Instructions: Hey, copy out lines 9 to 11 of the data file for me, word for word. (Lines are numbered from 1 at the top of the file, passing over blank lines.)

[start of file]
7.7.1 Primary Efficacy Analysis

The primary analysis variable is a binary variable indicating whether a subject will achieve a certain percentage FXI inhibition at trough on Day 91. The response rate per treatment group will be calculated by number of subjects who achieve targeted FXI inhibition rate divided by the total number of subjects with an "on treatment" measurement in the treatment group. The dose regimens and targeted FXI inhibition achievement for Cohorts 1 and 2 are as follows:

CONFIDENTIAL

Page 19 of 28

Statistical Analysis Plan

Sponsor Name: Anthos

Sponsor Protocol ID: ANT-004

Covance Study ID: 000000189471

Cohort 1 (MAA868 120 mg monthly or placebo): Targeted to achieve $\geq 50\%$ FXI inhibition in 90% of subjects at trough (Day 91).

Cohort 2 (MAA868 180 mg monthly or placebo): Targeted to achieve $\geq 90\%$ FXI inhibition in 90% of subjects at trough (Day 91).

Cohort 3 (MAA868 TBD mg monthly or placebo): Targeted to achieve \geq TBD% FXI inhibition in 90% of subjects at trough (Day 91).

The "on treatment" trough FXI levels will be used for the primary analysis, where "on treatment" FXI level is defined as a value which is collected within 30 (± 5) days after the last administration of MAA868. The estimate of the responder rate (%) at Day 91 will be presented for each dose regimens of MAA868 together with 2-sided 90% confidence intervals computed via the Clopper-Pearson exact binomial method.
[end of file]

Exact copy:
Cohort 1 (MAA868 120 mg monthly or placebo): Targeted to achieve $\geq 50\%$ FXI inhibition in 90% of subjects at trough (Day 91).

Cohort 2 (MAA868 180 mg monthly or placebo): Targeted to achieve $\geq 90\%$ FXI inhibition in 90% of subjects at trough (Day 91).

Cohort 3 (MAA868 TBD mg monthly or placebo): Targeted to achieve \geq TBD% FXI inhibition in 90% of subjects at trough (Day 91).